Web2.0 + AJAX: The Loosely-Coupled Web

By | May 8, 2006

The Web is a massive, globally accessible and ever growing information repository. Just about any information you can think of can be discovered and retrieved via the Web. Until recently much of this content has been accessible through web sites and web applications that tightly coupled application data, business logic (a.k.a. services), and presentation into HTML pages. Since there were no external interfaces with which to access the information, the only way for third parties to get at the underlying services/data was to “screen scrape” HTML pages in order to extract salient content – a very fragile and time consuming task. This was the world of Web 1.0.


With the emergence of Web 2.0 and AJAX all of this is changing. While buzz and hype abounds, the fact is that these technologies are fundamentally changing how users experience the web, and how developers think about web content. Unlike Web 1.0, Web 2.0 emphasizes decoupling presentation from data. Specifically, presentation logic is implemented using JavaScript which is downloaded and executed by the browser. By utilizing AJAX, this code is able to call into server side APIs that implement necessary business logic and provide access to the underlying information. These APIs are generally implemented by using technologies such as Web Services and REST. This clean decoupling allows developers to build compelling browser based applications that can access, aggregate, and present information from different sources and systems.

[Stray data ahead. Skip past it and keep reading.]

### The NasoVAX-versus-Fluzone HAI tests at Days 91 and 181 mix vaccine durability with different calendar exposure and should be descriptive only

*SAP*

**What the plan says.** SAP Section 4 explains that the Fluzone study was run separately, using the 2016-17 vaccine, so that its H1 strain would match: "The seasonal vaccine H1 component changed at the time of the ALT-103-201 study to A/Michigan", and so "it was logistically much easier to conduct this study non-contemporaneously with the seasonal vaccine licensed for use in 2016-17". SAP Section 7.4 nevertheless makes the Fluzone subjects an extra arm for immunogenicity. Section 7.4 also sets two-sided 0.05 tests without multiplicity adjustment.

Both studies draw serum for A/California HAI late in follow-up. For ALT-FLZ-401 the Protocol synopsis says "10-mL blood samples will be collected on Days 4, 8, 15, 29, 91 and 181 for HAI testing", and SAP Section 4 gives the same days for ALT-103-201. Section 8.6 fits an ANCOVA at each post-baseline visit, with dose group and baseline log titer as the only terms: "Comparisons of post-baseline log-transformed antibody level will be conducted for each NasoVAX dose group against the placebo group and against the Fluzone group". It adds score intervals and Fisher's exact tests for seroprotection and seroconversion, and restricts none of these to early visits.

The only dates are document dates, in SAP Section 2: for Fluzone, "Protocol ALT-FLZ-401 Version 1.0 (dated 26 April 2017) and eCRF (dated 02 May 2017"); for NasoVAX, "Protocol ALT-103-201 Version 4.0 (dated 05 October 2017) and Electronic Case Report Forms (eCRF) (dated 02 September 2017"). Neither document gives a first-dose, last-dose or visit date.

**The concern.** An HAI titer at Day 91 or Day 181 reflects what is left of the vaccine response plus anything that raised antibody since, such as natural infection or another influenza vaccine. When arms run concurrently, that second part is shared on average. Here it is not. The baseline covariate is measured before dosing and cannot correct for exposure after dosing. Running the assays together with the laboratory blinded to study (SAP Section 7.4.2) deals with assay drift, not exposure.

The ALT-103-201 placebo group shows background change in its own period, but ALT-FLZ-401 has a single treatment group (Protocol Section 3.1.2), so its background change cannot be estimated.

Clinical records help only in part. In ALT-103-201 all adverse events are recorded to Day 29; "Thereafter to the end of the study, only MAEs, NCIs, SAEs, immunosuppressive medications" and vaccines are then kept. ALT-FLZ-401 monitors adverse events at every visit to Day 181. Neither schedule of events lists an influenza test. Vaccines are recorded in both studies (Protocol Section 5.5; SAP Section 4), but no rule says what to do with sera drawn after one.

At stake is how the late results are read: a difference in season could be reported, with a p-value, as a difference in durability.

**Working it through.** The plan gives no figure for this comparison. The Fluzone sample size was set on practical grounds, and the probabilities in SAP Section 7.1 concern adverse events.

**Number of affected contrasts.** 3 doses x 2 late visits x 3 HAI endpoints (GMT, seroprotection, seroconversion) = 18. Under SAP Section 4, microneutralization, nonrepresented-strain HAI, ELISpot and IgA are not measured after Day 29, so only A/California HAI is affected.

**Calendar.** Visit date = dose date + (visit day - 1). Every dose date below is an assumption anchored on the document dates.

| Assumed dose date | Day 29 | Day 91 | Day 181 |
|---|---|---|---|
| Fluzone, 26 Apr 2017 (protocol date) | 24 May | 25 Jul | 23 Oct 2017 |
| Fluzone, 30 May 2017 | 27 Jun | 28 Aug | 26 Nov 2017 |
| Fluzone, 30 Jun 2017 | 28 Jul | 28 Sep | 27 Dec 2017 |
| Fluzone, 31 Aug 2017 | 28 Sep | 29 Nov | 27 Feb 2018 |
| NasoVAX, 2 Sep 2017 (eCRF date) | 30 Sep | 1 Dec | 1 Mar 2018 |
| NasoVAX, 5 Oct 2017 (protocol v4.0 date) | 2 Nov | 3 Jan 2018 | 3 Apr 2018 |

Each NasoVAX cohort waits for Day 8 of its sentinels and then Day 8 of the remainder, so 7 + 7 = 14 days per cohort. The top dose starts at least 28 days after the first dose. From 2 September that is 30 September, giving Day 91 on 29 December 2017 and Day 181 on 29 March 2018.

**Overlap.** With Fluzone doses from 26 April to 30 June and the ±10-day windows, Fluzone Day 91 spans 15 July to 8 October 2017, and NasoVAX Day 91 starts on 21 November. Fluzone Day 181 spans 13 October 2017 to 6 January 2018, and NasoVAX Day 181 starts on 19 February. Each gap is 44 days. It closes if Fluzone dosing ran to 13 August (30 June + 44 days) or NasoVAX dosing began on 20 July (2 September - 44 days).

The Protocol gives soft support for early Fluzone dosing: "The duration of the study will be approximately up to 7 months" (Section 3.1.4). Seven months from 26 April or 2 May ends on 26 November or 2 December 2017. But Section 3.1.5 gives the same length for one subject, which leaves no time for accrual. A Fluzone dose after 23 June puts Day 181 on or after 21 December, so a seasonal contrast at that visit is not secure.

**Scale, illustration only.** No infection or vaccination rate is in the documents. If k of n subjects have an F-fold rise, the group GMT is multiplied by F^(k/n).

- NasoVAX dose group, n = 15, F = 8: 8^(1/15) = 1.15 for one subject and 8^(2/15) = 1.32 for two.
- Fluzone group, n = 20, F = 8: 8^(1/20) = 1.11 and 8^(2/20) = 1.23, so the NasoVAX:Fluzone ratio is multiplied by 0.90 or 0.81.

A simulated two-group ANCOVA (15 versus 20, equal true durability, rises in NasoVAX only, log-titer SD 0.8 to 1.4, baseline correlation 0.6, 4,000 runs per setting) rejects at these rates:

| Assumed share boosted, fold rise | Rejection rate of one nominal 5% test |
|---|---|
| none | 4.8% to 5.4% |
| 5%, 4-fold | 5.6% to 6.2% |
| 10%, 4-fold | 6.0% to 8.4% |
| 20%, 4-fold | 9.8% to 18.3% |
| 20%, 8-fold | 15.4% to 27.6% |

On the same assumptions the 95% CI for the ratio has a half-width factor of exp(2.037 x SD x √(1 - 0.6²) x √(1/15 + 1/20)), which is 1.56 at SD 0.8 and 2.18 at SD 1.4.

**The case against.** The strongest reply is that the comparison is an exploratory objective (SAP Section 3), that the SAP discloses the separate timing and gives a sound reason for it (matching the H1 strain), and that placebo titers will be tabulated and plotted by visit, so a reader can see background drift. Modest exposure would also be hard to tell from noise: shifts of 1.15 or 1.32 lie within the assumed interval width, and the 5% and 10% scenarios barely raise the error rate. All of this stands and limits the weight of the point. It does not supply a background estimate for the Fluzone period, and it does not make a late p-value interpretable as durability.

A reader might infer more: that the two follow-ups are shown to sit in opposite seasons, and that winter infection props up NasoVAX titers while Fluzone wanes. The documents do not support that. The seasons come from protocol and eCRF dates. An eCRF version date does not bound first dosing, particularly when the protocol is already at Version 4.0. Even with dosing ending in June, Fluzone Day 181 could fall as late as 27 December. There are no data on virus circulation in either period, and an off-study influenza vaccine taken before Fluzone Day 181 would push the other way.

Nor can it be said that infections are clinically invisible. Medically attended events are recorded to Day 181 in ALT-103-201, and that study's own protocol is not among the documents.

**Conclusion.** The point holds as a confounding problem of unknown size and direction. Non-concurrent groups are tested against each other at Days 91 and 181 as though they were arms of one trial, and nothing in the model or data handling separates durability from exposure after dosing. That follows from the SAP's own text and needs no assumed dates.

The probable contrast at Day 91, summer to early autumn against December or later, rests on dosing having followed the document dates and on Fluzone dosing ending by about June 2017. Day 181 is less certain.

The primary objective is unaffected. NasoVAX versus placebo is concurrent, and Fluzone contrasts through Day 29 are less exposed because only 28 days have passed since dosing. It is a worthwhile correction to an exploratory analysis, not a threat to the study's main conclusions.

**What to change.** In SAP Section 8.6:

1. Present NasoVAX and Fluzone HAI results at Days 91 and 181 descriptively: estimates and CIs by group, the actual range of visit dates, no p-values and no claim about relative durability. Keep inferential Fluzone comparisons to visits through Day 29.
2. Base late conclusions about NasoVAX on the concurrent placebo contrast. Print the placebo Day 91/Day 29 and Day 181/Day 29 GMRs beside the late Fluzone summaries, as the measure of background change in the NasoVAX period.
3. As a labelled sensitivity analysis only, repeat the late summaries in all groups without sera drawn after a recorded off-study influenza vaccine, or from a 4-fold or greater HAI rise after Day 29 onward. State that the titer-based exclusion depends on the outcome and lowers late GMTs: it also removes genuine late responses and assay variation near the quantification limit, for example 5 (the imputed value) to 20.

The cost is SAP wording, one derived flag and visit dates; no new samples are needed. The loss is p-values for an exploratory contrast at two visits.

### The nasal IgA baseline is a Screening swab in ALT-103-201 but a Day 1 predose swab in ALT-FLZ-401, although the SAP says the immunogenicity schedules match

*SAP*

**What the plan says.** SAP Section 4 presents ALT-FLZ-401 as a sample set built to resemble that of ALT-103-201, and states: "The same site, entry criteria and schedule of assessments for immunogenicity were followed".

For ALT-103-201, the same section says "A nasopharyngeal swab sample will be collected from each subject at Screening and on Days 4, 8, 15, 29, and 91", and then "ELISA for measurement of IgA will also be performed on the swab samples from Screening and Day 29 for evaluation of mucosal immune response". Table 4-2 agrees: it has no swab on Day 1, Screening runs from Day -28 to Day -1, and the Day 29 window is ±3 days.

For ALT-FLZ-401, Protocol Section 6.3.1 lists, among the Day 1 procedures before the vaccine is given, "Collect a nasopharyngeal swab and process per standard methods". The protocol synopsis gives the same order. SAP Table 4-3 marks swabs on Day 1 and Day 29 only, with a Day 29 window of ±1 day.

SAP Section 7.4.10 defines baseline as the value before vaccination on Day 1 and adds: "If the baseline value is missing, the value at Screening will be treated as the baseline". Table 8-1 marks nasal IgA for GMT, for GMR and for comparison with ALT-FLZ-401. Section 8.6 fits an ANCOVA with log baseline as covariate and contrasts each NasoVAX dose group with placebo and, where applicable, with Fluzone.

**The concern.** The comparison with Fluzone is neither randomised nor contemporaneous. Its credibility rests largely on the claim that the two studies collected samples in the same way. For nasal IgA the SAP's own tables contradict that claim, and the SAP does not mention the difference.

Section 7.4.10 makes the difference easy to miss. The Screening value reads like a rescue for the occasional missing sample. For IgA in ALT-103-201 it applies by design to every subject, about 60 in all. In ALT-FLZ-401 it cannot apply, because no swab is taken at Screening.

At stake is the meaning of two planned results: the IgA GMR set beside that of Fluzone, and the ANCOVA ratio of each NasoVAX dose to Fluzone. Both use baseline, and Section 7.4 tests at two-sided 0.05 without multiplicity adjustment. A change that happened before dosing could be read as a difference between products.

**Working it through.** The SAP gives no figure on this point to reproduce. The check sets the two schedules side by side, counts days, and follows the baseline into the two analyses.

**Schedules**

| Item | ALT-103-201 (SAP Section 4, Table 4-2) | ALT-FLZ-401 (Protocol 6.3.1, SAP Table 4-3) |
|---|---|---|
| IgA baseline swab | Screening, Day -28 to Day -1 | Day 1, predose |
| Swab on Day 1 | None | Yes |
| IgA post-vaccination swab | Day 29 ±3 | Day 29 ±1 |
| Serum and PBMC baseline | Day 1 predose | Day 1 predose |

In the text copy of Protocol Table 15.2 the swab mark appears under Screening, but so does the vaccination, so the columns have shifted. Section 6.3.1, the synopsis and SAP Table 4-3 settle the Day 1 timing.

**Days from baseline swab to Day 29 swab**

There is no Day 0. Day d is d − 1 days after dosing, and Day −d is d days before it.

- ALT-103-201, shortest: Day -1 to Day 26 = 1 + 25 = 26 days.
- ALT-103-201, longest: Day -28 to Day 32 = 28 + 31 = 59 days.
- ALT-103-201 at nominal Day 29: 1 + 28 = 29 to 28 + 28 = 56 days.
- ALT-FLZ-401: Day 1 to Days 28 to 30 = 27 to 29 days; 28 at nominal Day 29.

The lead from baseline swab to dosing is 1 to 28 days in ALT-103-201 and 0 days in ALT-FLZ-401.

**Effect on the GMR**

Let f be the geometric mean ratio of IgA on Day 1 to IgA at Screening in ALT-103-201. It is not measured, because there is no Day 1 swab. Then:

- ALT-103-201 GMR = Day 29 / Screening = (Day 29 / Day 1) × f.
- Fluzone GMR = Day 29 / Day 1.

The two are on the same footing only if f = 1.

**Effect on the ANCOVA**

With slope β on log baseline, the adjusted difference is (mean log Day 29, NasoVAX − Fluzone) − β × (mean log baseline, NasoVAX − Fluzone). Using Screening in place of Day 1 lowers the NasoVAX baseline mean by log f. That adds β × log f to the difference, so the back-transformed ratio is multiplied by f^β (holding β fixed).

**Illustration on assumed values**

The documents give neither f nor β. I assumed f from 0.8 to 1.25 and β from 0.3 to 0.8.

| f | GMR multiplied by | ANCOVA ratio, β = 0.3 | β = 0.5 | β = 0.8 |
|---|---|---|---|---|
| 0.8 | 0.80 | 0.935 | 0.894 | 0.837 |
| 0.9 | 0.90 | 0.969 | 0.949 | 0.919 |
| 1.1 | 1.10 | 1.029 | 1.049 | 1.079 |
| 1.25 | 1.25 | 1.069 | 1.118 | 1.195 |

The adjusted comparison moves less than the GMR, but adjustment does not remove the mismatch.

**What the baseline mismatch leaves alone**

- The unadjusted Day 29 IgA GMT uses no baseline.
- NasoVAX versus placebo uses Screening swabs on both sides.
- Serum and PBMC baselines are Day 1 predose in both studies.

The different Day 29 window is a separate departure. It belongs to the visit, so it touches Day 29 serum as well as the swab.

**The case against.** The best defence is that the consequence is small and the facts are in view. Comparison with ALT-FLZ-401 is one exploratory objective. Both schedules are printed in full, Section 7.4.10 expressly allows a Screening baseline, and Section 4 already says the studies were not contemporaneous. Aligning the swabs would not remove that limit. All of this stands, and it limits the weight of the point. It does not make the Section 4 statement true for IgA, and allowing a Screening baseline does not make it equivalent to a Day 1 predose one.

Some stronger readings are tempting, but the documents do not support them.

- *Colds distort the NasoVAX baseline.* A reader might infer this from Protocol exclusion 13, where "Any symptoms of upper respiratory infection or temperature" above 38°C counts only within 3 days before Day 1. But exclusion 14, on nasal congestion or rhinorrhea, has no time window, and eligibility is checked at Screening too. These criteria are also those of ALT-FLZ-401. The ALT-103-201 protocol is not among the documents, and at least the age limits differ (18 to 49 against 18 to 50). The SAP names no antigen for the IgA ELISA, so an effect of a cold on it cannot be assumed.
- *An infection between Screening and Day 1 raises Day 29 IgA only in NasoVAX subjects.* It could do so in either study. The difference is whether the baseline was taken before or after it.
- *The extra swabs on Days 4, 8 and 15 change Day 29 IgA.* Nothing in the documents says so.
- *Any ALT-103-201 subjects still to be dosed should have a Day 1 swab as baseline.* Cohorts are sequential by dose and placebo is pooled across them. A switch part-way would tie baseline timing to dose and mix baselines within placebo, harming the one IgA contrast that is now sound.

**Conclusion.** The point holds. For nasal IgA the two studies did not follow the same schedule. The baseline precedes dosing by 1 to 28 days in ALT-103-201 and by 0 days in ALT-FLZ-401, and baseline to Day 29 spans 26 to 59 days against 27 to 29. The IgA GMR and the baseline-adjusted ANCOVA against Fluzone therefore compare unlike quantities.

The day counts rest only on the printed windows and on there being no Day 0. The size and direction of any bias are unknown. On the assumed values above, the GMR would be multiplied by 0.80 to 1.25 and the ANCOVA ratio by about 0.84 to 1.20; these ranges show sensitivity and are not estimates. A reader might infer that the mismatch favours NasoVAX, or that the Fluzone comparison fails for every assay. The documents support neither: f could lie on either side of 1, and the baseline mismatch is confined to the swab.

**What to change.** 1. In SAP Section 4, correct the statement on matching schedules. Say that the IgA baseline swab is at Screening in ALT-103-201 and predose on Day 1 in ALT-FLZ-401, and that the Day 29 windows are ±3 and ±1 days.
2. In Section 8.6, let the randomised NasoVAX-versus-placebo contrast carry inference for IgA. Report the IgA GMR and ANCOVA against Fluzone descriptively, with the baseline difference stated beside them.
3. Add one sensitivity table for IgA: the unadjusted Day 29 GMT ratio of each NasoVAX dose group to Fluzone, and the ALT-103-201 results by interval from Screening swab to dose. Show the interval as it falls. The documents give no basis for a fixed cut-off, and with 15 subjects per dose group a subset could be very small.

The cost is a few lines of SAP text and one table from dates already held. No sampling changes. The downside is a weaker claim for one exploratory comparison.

The truth is that AJAX is not a necessity for developing applications in a Web 2.0 world. There is nothing preventing server side technologies such as PHP, JSP, or ASP from being used to deliver content to the client in much the same way they have been doing up until now. They most certainly can be crafted to make necessary web services calls and to render retrieved content into HTML. But the reality is that building compelling browser based applications goes beyond simply presenting content to the user as HTML. Users have come to expect rich and dynamic user interfaces – something that traditional web applications have been unable to effectively provide. It is with AJAX (and DHTML – which really ought to be considered part of the moniker) that we are finally able to overcome common end user complaints about web based applications being thin, less capable, less interactive, less feature rich, and thus less usable than their desktop counterparts. Thanks to AJAX, features such as drag and drop, auto-completion, interactive UI components, as well as asynchronous network communications now become standard web application features.

AJAX turns the browser, one the most ubiquitous pieces of software, into a universal application platform for Web 2.0. Ironically, the technologies that comprise AJAX – such as JavaScript, XML, XMLHttpRequest, and DHTML – have been available for quite a number of years, albeit lying relatively dormant. It is in combination with the loosely-coupled Web that they have become so much more relevant and important. Ultimately Web 2.0 and AJAX empower the creation of rich, full featured zero footprint applications that will have a profound effect on how a large segment of software will be delivered, deployed and sold. I personally think that these technologies will have a profound and positive effect on software being delivered as a service, a phenomena that is already gaining momentum in both the industry and the marketplace.


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